You've been meeting your friend, Susie,
      for about six weeks now.

One day, while having tea,
       you invite her to come along to Church.

"Oh no," she says, "I am spiritual,
       but not religious."

How does that strike you?


Many people describe themselves
       these days
             as spiritual
                    but not religious.

What can they mean?

We know that to be spiritual,
      we believe that there is 
            more to life than what we see.

A spiritual person usually believes
      in the existence of the soul
            life beyond material goods,
                  money, tellies and the Daily Mail.

On the other hand,
      when we say that we're religious,
            we mean that we are bound
                   to a particular way of life,
                       a particular set of beliefs,
                       a particular community.

If we say that we're spiritual
        but not religious, 
              then we're saying that
                    we believe in the spirit
                            but we're not bound to follow
 a set of beliefs.

That sounds okay, doesn't it?

Perhaps we should all be like Susie?


The trouble is,
      if you are spiritual,
            then you already have a set of beliefs!

You believe in the spirit,
  and that belief shapes the way you live life.

You cannot actually be spiritual 
    and not religious!

So what does Susie really mean
when she says she's spiritual
but not religious?


Many people like Susie,
reject religion because 
it takes away the control they have
of their own lives.

They want to make the decisions in their lives,
not some set of rules 
that they really don't understand.

So, they make up the rules as suits them.

They decide what's really spiritual.

Indeed, many people 
believe in the spirit,
but live their lives as if that spirit didn't exist
so that they don't become 

They hear from Christianity,
the truth about the soul,
about Everlasting life
about redemption from all that is Evil,
and they believe it,
because it cheers them up!

But they won't live a Christian life.

St James tells us,
"for if any be a hearer of the word
and not a doer,
he is like unto a man
beholding his natural form in a glass.

For he beholdeth himself,
and goeth his way
and straightway forgetteth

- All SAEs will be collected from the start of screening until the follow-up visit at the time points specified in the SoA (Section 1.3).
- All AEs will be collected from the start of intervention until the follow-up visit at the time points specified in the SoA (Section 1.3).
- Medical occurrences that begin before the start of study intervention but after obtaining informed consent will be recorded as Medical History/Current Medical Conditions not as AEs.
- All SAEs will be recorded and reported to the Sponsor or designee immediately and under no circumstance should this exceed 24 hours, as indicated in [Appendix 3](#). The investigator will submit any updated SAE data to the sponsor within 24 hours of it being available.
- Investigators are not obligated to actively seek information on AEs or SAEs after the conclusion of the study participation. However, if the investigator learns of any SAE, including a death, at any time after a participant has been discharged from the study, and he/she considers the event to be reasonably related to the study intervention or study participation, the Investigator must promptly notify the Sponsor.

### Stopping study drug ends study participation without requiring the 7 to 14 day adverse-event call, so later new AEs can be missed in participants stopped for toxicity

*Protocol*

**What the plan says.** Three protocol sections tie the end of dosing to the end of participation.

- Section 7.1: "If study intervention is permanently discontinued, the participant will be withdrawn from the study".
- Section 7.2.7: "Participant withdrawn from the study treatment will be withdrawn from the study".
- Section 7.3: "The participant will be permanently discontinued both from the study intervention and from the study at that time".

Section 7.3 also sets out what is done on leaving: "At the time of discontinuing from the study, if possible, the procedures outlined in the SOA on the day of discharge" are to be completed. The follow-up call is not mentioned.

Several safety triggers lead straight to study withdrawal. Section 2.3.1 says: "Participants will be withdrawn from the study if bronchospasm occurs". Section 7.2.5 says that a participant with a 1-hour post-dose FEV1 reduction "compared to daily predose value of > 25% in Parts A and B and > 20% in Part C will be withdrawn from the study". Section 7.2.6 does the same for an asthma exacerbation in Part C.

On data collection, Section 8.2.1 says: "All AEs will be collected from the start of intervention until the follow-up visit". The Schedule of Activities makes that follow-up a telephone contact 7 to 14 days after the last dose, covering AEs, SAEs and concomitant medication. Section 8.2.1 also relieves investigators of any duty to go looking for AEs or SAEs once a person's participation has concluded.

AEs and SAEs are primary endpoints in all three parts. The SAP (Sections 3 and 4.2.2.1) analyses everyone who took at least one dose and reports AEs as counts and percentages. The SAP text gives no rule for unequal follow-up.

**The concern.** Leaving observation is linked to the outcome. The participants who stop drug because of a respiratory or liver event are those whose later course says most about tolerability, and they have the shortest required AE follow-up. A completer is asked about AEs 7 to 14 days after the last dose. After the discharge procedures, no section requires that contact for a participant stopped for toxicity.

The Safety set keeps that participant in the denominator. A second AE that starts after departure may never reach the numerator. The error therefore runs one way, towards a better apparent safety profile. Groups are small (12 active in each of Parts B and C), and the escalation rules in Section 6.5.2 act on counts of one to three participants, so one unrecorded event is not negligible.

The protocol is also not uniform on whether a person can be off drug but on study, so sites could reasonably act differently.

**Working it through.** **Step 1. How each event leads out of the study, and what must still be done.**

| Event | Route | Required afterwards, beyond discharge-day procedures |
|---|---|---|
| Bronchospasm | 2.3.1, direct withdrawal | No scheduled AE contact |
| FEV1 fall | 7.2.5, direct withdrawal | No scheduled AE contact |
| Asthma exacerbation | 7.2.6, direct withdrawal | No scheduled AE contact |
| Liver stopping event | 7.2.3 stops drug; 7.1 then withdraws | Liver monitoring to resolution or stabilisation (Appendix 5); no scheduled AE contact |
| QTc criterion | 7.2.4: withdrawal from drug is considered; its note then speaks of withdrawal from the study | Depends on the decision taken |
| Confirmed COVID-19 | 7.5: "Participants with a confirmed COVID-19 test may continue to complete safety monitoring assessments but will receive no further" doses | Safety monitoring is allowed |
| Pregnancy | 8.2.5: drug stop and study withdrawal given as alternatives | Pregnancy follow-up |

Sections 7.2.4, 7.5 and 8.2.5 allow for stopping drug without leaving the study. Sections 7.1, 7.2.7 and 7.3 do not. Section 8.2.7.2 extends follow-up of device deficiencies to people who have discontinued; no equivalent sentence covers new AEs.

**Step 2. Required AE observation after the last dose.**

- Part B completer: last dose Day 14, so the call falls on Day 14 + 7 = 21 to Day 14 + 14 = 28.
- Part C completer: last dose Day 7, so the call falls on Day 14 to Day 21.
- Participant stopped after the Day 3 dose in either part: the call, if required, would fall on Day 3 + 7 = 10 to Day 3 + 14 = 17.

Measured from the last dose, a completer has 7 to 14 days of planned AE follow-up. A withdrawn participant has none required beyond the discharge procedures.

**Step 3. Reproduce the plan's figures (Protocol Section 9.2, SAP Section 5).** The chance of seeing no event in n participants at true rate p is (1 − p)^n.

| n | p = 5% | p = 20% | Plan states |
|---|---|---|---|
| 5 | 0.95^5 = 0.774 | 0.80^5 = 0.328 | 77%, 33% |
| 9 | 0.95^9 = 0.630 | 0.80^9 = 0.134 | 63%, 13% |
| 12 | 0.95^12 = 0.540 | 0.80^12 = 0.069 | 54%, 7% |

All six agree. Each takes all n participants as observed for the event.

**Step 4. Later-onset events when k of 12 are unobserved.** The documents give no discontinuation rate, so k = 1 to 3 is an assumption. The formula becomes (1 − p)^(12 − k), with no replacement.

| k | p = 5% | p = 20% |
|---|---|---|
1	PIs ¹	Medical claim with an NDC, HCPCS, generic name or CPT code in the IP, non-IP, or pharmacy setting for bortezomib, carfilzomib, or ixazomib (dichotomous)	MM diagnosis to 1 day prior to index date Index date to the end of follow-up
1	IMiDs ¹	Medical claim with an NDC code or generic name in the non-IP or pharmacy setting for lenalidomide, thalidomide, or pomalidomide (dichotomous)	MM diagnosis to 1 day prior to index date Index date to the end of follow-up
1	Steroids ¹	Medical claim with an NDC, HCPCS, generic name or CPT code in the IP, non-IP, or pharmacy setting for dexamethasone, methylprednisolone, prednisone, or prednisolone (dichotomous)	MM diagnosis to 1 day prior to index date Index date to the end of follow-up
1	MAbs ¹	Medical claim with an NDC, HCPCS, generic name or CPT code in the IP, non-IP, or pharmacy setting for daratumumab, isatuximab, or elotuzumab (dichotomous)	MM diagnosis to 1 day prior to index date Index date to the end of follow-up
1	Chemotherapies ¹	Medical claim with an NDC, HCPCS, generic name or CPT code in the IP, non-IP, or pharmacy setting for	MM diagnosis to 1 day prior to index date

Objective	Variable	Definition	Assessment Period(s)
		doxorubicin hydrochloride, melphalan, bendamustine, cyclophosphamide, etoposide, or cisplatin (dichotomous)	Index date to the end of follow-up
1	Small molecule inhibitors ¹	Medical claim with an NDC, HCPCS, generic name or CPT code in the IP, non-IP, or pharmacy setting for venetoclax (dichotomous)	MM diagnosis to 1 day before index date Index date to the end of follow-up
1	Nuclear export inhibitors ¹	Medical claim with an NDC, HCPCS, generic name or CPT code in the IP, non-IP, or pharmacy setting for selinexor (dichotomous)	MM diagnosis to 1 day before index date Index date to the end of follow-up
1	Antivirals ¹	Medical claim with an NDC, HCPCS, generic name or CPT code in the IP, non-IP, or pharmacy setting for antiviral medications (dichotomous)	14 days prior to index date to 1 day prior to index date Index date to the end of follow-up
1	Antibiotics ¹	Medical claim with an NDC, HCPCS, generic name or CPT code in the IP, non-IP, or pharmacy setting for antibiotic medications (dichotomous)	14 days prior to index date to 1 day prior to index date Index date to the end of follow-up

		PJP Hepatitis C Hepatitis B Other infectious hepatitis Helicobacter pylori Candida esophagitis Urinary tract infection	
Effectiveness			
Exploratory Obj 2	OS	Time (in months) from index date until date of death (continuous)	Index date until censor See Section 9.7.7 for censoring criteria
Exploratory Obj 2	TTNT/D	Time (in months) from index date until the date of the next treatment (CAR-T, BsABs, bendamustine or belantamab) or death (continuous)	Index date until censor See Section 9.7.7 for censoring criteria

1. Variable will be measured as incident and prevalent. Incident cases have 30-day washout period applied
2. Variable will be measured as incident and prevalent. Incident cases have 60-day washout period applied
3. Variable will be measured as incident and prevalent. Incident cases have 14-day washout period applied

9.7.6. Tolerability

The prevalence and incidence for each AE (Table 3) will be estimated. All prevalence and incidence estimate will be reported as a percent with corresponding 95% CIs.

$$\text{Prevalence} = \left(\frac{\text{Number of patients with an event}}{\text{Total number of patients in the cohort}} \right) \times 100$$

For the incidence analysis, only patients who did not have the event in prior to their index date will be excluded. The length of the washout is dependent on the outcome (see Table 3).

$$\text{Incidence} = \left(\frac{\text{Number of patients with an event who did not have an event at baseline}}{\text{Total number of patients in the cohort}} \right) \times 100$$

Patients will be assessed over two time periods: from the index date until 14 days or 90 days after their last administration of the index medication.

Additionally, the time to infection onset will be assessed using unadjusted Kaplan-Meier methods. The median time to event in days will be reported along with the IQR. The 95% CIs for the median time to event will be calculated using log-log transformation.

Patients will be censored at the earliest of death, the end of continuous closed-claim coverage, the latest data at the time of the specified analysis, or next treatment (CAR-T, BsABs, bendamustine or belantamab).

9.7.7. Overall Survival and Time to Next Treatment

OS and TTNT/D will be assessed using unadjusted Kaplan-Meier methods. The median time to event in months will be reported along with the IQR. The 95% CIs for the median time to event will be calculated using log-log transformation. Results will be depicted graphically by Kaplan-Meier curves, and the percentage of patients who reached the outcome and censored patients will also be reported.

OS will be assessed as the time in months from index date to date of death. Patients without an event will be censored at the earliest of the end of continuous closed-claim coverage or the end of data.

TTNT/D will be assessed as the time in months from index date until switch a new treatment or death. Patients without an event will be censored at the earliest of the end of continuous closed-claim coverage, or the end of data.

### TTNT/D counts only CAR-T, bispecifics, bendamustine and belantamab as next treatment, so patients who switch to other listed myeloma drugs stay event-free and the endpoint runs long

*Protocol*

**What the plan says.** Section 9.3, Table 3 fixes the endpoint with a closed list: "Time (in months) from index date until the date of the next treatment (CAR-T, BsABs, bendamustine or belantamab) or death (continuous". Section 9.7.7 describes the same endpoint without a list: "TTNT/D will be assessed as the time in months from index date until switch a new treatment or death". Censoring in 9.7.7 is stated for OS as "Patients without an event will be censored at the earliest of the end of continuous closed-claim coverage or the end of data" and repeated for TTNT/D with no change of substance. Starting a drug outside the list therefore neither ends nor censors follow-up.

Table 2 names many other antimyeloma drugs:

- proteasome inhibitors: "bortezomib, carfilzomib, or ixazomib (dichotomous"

what manner of man he was."

We cannot truly know even ourselves
if we do not practice what we preach.

We cannot know the spiritual
if we continue to live as if 
there was no spiritual life.

If we are truly looking for things
beyond what we see,
so that we might escape from 
the Evils of this real world,
then it is not enough to listen
and be cheered up
with the fact of life
beyond Death.

We have to commit to that hope,
we have to do what we believe
in order to be saved from Evil 
and Death.

We are saved by our Faith,
but not by faith alone.


We believe in God, Father, son and Holy Spirit.

If we truly believe that,
then we have to live it.

Belief is not about some nice ideas.

"Belief" literally means
"hold something dear"

Belief in God is not a theoretical nod
to the existence of a Creator.

It is a commitment
to communicating with Him in prayer
to obeying His commandments
to repenting of sin.

To believe in God as King of the Universe,
means we have to treat Him as the
King of the Universe!

You only have to read the prophecy of Jeremiah
to understand that, at times,
Judah thought of God
as just a nice idea.

"Judah hath not turned unto me
with her whole heart, but feignedly,"
says God to Jeremiah.

There is no commitment to treating
God as real in either
Judah or Israel.

Indeed, this is exactly 
how Our Lord Jesus finds Israel
paying lip-service
choosing what to believe
rather than really
believing in God.

You can see this in the Church today.

When we cease to believe 
that Our Lord Jesus Christ
is really and actually present at Mass
sacramentally in the Blessed Host
and in the Precious Blood,

it stands to reason
that our worship turns into whatever we want it to be
rather than God-centred.

People seem to think that
when "nasty religion" is away
the "nice spiritual people" will play.

This shows exactly the wrong idea
that people have about 
what religion really is.


St James reminds us,
"Pure religion, and undefiled 
before God and the Father 
is this:

To visit the fatherless and the widows
in their affliction
and to keep oneself
unspotted from the world."

The Christian Religion involves looking for
the well-being of others,
caring for those 
who have no-one else to care for them;
supporting those
who have lost support and help them
to find peace.

We should indeed apply this 
to those who have lost earthly parents
and earthly spouses.

However, it is also true for those
who have lost a Heavenly Parent
and a Heavenly Spouse.

All human beings need love.

Those outside the Church need it 
precisely because they are
outside the Church.

Think of Susie,
"spiritual but not religious" Susie
who has lost God,
and can't see where He is.

Should we force her into the Church?


This would deny her freedom to choose,
and push her further away!

Should we persuade her with
clever arguments?

It's possible, 
but she may feel pressured that 
we're trying to convert her
and push her further away again!

Should we persuade her 
by showing her where she has gone wrong in life?

Well, would you be persuaded 
with a catalogue of your errors?

The only thing that will persuade her
is if she freely sees in us
the God that she seeks
but does not yet know.

If she sees what she is really looking for
in your life
then she stands a chance
of making up her own mind freely.

God always presents Himself
but never forces Himself.

There is always a choice.

If we truly bind ourselves to Christ,
being both spiritual and religious
then we will shine with His light
and radiate His love.

Just how are you going
to help Susie
to see the light in you?